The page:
Public concern about clean Lake Erie bubbles over at packed meeting


OREGON — A large crowd spilled into the hallway at the University of Toledo’s Lake Erie Center Thursday,
where international leaders of a joint commission on the Great Lakes listened to people’s concerns about
the ongoing fight against algal blooms and other environmental topics.
The International Joint Commission, a U.S.-Canada partnership, was formed in 1909 to help sort out
water-related issues along the border. The Great Lakes Water Quality Agreement, signed in 1972, has been
updated to focus now on reducing the levels of algae-feeding phosphorus in the Great Lakes by 40
percent. The agency does not have regulatory authority, only helping to guide policies and cooperation
between the two countries, which agreed to the phosphorus reduction in 2012.
The meeting was intended to accept comment on two reports that indicate lacking progress toward that goal
in Lake Erie, though many people did not respond directly to those documents, opting instead to share
the importance of the lake to them and offer guidance on the best ways to reduce phosphorus levels.
Domestic action plans for each country are due by February. Toledo Mayor Paula Hicks Hudson and State
Rep. Michael Sheehy, D-Oregon, were present at the meeting, as were representatives for U.S. Sen.
Sherrod Brown, D-Ohio; U.S. Rep. Bob Latta, R-Bowling Green; and U.S. Rep. Marcy Kaptur, D-Toledo.
A handful of speakers called for measures that are currently voluntary to be made mandatory, specifically
limits on the application of manure to farm fields. Several called out concentrated animal feeding
operations that create vast amounts of manure, which critics say is heavily applied to fields where it’s
not needed, leading to excess phosphorus levels that end up in Lake Erie.
Dave Housholder, a grain farmer and Portage Township trustee in Wood County, said the state looks the
other way on CAFOs, which are flocking to Ohio due to low levels of regulation. He suggested Ohio adopt
a policy similar to Ontario, which he said requires a certain acreage of land for each animal and a
contract ensuring that waste will be dealt with responsibly.
“Why are we allowing all of these facilities to migrate to Ohio? You migrate to where the regulation is
very lax. Now, Ohio is the go-to state for these facilities.”
Mike Ferner of Advocates for a Clean Lake Erie said not enough attention is being paid to manure,
compared to commercial fertilizer. He asked that one of the meeting’s presenters, Karl Gebhardt, use his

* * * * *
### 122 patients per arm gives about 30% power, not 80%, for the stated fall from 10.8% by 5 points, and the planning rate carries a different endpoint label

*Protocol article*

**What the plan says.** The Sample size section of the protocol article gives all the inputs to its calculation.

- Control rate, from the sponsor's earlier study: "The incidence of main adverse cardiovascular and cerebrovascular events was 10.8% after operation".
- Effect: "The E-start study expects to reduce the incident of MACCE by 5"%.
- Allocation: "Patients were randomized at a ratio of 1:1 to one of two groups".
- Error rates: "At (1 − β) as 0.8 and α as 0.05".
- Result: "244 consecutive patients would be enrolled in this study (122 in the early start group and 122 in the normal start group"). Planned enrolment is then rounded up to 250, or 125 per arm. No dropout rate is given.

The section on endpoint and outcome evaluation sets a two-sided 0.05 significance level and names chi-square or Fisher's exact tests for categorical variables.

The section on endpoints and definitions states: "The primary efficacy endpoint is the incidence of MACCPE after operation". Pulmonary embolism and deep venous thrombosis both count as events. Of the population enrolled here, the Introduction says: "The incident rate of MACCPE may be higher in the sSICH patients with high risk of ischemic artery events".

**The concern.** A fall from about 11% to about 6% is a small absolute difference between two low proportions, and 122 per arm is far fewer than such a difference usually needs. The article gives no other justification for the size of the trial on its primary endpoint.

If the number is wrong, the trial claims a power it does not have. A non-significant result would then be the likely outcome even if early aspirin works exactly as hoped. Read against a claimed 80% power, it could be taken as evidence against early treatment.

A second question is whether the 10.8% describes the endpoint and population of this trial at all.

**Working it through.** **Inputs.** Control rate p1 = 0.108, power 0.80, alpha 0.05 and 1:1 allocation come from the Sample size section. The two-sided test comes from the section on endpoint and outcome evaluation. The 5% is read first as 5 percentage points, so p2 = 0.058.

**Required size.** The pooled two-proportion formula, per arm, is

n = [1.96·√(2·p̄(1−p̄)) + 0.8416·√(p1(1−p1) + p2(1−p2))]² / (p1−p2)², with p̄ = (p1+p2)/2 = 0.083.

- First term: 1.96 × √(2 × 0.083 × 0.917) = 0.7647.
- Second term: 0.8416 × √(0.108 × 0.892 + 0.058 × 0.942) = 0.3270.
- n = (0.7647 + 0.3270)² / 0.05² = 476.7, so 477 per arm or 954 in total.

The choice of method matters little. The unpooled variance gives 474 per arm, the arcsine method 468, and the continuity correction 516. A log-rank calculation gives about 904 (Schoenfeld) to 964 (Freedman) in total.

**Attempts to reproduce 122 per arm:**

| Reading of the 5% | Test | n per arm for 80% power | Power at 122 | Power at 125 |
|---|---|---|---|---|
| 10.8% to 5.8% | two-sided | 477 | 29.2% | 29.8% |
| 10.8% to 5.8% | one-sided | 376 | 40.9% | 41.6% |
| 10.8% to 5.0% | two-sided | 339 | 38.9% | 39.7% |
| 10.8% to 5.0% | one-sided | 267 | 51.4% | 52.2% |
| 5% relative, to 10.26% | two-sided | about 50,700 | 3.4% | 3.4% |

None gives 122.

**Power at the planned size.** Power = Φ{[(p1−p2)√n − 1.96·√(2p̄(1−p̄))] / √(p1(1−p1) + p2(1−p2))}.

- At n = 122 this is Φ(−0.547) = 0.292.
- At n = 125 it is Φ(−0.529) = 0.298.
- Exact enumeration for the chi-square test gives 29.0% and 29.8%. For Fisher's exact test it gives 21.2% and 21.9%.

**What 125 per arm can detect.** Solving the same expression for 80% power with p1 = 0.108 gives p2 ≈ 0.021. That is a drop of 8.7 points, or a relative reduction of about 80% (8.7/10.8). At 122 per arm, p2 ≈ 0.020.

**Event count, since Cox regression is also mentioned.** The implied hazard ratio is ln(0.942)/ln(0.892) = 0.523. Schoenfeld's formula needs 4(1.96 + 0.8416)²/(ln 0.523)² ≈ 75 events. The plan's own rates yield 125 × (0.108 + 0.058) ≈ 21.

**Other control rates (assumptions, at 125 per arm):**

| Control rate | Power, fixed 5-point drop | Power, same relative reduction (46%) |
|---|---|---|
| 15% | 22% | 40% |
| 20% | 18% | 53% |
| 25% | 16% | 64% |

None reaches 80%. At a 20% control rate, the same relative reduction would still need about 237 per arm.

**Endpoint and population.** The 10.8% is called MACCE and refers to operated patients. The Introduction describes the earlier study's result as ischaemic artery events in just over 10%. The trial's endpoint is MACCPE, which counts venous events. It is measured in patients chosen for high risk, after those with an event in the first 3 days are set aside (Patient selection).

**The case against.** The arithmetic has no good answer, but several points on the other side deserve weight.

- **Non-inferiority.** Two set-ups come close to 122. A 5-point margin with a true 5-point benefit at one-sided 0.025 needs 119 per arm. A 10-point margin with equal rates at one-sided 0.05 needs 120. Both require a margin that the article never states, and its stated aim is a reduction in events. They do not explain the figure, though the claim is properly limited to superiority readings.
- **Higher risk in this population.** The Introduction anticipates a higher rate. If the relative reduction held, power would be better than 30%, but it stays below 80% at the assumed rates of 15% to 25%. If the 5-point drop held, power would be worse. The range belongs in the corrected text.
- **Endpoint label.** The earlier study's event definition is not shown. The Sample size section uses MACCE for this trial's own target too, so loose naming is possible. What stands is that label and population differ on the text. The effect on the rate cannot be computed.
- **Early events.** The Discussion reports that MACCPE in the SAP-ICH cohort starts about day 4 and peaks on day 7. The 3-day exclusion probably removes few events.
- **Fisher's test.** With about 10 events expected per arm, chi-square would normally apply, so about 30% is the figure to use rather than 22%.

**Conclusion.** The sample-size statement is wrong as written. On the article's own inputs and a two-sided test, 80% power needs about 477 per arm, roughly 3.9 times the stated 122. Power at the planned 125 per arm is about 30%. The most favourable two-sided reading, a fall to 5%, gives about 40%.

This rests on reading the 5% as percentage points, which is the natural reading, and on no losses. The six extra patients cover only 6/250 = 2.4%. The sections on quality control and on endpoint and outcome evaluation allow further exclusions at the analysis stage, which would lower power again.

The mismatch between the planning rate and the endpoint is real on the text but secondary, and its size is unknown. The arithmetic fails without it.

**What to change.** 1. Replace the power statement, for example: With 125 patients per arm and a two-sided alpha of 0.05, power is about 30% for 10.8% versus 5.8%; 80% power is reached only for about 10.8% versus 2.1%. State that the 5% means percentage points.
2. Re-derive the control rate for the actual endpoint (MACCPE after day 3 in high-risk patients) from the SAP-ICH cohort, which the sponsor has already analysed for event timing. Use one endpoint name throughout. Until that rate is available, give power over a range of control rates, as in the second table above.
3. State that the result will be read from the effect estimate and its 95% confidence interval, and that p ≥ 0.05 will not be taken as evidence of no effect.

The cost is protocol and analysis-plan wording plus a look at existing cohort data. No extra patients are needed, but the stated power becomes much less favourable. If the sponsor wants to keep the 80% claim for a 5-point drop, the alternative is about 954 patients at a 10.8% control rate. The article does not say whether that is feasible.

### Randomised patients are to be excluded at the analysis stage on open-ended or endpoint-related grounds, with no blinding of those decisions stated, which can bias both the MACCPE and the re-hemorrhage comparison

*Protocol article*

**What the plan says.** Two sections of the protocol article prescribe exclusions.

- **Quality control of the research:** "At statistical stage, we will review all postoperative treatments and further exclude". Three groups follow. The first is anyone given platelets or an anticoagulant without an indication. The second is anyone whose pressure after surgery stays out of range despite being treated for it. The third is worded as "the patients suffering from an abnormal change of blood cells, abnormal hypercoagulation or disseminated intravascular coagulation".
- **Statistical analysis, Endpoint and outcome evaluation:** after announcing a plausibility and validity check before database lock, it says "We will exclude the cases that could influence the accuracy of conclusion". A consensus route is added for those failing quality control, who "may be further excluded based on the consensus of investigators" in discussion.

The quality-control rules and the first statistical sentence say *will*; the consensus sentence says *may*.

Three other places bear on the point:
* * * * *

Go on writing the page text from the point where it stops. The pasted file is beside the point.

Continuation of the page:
experience “as a 19-year lobbyist for the Ohio Farm Bureau” to push legislation in Ohio requiring manure
be applied at the same rate as fertilizer, as well as money to create meaningful enforcement. Gebhardt,
who is the deputy director for water resources of the Ohio Environmental Protection Agency and executive
director of the Ohio Lake Erie Commission, did not respond to the question.
Sandy Bihn of Lake Erie Waterkeeper said the two reports under review by IJC do not provide enough
specific information, such as lake-by-lake data. “We want measurements in these reports, tables that
tell us where we’re at.”
Water plant operators in cities are doing a “whale of a job” of producing clear drinking water and
monitoring for algal toxin, but that comes at a tremendous cost that increases water rates and can’t be
implemented by smaller water plants, Bihn said. “This report kind of whitewashes that.”
Bihn said about 100 new CAFOs with large numbers of hogs will be coming to the area between Findlay and
Fort Wayne, Indiana. “That is problematic. That’ll produce the waste, according to studies by the
University of North Carolina, of about 2.4 million people, all applied to the ground and piled up.”
A Canadian IJC commissioner whose term is expiring, Benoît Bouchard, said the Toledo water shutdown in
2014 was the “strongest signal” of an algae problem in the Great Lakes, and this was his first visit to
the Toledo area since then. He encouraged people to stay engaged and not wait for another crisis to push
for improvement.
“It’s a race against God we have,” he said. “Don’t wait for another disaster as the one you had to
understand that the action has to be done now.”

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